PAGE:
Have you heard of aussie bites? These are the Best Homemade Aussie bites which are made to copycat aussie bites from Costco– the good ole tub of Aussie bites that seem to call out to me as I walk by. A gluten free version is easy to make at home!
How do I make a copycat Aussie bite Costco recipe?
Sometimes when you find a food that you love at a restaurant or particular store, it is fun to recreate that recipe at home. The beauty of baking at home means that you can add or take out ingredients as you wish.
How should you start? Begin a copycat recipe with a quick bit of research. It’s simple: look at the ingredient list on the store-bought product you love.
Notice what your favorite aspect is and build upon that– more raisins? Fewer nuts?
My affection with the Costco version waned when I took gluten out of my diet and their product isn’t certified gluten free so I set out to make a version at home. Loaded with dried fruit and nuts, these homemade Aussie bites will be a favorite!
Making this recipe at home means that you don’t need to buy the aussie bites from Costco. A money-saving recipe for sure!
What are aussie bites ingredients?
- dried cherries
- coconut flakes
- baking soda
Other suggestions you might consider:
- sunflower seeds
- chia seeds
- vanilla extract
What are the steps to make Aussie bites like the ones at Costco?
- Use a food processor to process the oats into a flour consistency. Add to the quinoa. Set aside.
- Pulse the apricots, dried cherries, dates and raisins in the food processor.
- Add the quinoa &oats back into the food processor as well as the honey, coconut flakes, pistachios, butter and baking soda. Pulse to combine.
- Press 1 tablespoon of the mixture into each mini muffin space.
- Bake for 13-15 minutes at 350 degrees.
Scoop out one cup of the oats (leave one cup remaining) and process to a flour-like consistency.
Empty these processed oats into a bowl with the remaining whole oats and the cooked quinoa. No need to clean out the food processor bowl before you move on to the apricots, dates, raisins and dried cherries.
Process the dried fruit until you have tiny pieces– going too far and making a paste of the dried fruits is perfectly fine too.
Add all of the ingredients back into the food processor and pulse until you have a dough-like consistency.
Take one tablespoon of the dough for each mini muffin space. This recipe makes 24 servings.
Are aussie bites gluten free?
My trouble with the Costco aussie bites is a personal one– their product isn’t certified as gluten free. Oats are a sneaky ingredient in a gluten free diet. They are naturally gluten free but often in the processing of oats, gluten is added or sneaks in as a contamination.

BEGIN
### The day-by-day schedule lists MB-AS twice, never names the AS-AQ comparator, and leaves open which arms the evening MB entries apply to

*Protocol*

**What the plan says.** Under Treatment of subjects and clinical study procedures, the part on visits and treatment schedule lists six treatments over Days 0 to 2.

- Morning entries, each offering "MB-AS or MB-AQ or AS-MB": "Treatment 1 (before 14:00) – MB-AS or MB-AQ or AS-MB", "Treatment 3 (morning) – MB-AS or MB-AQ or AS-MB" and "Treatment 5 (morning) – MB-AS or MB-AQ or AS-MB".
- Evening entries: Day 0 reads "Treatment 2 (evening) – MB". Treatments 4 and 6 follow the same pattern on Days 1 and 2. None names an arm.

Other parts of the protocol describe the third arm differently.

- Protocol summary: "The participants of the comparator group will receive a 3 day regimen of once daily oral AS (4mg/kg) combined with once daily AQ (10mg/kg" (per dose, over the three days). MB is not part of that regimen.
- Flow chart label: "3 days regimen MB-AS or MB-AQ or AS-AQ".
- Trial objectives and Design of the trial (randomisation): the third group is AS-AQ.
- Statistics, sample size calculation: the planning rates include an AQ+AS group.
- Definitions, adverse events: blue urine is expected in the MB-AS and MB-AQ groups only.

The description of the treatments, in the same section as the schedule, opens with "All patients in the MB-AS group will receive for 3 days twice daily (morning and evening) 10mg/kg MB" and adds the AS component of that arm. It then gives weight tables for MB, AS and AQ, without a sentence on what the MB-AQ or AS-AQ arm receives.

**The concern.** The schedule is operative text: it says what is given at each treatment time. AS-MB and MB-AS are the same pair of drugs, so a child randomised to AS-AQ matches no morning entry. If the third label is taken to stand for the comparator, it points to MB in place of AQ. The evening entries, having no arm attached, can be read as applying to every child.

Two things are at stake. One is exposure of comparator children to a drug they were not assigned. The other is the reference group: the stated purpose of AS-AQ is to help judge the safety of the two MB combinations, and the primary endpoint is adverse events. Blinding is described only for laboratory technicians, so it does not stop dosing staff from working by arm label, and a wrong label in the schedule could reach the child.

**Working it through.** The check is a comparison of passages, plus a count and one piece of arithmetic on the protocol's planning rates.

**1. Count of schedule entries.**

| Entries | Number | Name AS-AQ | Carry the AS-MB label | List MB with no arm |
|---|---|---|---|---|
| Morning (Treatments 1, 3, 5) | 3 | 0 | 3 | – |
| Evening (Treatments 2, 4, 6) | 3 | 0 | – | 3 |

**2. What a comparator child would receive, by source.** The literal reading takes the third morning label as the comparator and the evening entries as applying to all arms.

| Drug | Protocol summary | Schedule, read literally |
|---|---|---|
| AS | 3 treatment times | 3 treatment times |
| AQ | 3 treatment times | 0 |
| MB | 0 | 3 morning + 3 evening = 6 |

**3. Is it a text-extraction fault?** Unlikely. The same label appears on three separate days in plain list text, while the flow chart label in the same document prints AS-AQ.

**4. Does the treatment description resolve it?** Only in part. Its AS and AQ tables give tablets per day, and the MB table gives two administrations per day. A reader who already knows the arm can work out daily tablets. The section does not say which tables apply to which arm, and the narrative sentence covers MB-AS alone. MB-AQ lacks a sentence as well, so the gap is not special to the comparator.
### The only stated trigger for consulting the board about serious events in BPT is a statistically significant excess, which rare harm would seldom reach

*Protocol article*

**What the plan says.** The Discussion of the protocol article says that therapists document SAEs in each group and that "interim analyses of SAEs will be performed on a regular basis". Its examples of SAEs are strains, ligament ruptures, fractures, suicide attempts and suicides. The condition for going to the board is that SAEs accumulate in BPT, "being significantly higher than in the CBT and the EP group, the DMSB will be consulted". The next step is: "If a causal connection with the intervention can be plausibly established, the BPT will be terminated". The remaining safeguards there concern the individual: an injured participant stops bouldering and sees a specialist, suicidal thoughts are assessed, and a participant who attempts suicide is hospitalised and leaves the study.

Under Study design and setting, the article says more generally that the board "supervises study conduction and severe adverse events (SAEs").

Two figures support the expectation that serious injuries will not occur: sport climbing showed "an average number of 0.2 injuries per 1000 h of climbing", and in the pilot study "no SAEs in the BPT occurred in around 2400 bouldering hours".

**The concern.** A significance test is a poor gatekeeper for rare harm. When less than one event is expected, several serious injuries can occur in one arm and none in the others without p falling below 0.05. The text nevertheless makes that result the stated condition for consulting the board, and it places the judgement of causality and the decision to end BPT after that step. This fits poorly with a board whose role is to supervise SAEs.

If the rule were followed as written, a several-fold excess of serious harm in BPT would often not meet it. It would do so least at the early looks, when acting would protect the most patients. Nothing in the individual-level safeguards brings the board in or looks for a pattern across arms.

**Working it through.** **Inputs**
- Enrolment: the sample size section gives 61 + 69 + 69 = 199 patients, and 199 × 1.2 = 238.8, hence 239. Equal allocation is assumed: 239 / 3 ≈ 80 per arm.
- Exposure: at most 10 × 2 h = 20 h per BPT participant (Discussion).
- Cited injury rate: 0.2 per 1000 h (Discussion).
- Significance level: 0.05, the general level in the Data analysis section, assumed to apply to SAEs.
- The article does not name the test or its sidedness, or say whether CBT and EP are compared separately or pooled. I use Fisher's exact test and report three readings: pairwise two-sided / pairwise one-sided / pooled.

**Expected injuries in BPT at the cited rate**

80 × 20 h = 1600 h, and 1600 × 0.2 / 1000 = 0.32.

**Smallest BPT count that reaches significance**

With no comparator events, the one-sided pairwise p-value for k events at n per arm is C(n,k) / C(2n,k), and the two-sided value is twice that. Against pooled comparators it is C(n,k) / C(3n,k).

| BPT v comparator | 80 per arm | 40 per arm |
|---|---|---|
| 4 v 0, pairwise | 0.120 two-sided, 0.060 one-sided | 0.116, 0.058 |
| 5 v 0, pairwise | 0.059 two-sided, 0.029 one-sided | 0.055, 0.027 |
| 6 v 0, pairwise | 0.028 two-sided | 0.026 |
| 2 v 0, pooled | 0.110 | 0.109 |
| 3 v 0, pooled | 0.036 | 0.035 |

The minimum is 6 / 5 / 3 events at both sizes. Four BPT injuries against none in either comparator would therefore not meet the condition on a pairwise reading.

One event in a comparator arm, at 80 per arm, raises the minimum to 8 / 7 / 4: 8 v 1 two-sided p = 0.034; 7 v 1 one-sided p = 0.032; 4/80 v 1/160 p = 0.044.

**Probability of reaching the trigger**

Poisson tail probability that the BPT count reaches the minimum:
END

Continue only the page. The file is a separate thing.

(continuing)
Oats technically “should” be gluten free but often are contaminated with gluten unless otherwise noted that they are tested and certified as gluten free. Bob’s Red Mill is the brand used here (although they sell oats that are NOT gluten free as well so check and double check your labels).
Best solution– make these gluten free aussie bites by checking and double-checking your ingredients at home. Make sure that your oats are certified gluten free.
The same advice holds true for each ingredient. Check and double check.
Making organic aussie bites follows the same guidelines– check that each ingredient you use is labeled Organic as you go.
How can I make paleo aussie bites?
Making paleo aussie bites follows the same train of thought as the above advice for making gluten free aussie bites. Carefully look through the ingredient list and find any item that does not fit in a paleo diet.
Oats and quinoa are not considered acceptable on the paleo diet.
Substitute ingredients that fit within your paleo guidelines so that you can enjoy paleo aussie bites.
Can I make vegan aussie bites?
Sure! Again, figure out what specific ingredients fit and do not fit within a vegan diet. Honey and butter do not fit within the guidelines of a vegan diet. Make the appropriate substitutions such as maple syrup and coconut oil and enjoy your vegan energy bites.
I found a great solutions for paleo and vegan energy bites in these recipes: